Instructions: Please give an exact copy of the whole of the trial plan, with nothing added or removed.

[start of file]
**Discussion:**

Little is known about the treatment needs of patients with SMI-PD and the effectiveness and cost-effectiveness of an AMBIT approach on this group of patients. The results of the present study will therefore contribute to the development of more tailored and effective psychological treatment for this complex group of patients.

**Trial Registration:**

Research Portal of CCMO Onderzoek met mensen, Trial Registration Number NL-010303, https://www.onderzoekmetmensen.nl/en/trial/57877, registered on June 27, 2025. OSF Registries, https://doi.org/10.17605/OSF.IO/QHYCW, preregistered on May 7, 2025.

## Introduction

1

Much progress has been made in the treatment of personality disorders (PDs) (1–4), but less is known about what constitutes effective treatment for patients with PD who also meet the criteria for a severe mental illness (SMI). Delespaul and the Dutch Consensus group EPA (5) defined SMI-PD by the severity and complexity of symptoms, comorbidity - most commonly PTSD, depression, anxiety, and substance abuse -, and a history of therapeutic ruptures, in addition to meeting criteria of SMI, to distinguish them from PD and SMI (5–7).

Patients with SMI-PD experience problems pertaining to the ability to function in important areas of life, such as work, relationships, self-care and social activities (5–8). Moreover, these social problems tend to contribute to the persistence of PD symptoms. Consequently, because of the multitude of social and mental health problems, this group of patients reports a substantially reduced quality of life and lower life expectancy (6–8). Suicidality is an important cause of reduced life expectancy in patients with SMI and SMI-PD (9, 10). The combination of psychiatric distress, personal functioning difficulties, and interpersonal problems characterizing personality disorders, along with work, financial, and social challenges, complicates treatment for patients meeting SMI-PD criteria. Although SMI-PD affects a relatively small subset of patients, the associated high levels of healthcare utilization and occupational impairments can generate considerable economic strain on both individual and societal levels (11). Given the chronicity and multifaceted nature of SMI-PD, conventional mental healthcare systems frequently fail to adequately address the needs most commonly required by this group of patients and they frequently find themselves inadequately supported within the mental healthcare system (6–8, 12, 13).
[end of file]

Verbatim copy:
**Discussion:**

Little is known about the treatment needs of patients with SMI-PD and the effectiveness and cost-effectiveness of an AMBIT approach on this group of patients. The results of the present study will therefore contribute to the development of more tailored and effective psychological treatment for this complex group of patients.

**Trial Registration:**

Research Portal of CCMO Onderzoek met mensen, Trial Registration Number NL-010303, https://www.onderzoekmetmensen.nl/en/trial/57877, registered on June 27, 2025. OSF Registries, https://doi.org/10.17605/OSF.IO/QHYCW, preregistered on May 7, 2025.

## Introduction

1

Much progress has been made in the treatment of personality disorders (PDs) (1–4), but less is known about what constitutes effective treatment for patients with PD who also meet the criteria for a severe mental illness (SMI). Delespaul and the Dutch Consensus group EPA (5) defined SMI-PD by the severity and complexity of symptoms, comorbidity - most commonly PTSD, depression, anxiety, and substance abuse -, and a history of therapeutic ruptures, in addition to meeting criteria of SMI, to distinguish them from PD and SMI (5–7).

Patients with SMI-PD experience problems pertaining to the ability to function in important areas of life, such as work, relationships, self-care and social activities (5–8). Moreover, these social problems tend to contribute to the persistence of PD symptoms. Consequently, because of the multitude of social and mental health problems, this group of patients reports a substantially reduced quality of life and lower life expectancy (6–8). Suicidality is an important cause of reduced life expectancy in patients with SMI and SMI-PD (9, 10). The combination of psychiatric distress, personal functioning difficulties, and interpersonal problems characterizing personality disorders, along with work, financial, and social challenges, complicates treatment for patients meeting SMI-PD criteria. Although SMI-PD affects a relatively small subset of patients, the associated high levels of healthcare utilization and occupational impairments can generate considerable economic strain on both individual and societal levels (11). Given the chronicity and multifaceted nature of SMI-PD, conventional mental healthcare systems frequently fail to adequately address the needs most commonly required by this group of patients and they frequently find themselves inadequately supported within the mental healthcare system (6–8, 12, 13).